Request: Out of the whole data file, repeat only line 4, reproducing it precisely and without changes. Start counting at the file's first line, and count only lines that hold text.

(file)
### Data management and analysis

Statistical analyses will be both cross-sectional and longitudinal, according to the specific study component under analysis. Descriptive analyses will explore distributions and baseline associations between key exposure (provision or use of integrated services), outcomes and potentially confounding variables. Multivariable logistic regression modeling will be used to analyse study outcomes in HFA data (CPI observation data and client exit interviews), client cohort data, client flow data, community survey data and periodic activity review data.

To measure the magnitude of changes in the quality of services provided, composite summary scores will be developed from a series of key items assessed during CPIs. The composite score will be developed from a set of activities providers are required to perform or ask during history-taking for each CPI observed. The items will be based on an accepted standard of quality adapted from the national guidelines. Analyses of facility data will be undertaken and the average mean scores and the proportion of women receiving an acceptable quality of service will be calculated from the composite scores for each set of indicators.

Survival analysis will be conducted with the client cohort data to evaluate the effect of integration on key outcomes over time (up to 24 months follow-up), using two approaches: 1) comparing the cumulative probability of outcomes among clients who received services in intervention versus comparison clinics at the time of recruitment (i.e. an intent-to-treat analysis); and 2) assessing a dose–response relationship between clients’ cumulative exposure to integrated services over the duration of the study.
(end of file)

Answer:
Survival analysis will be conducted with the client cohort data to evaluate the effect of integration on key outcomes over time (up to 24 months follow-up), using two approaches: 1) comparing the cumulative probability of outcomes among clients who received services in intervention versus comparison clinics at the time of recruitment (i.e. an intent-to-treat analysis); and 2) assessing a dose–response relationship between clients’ cumulative exposure to integrated services over the duration of the study.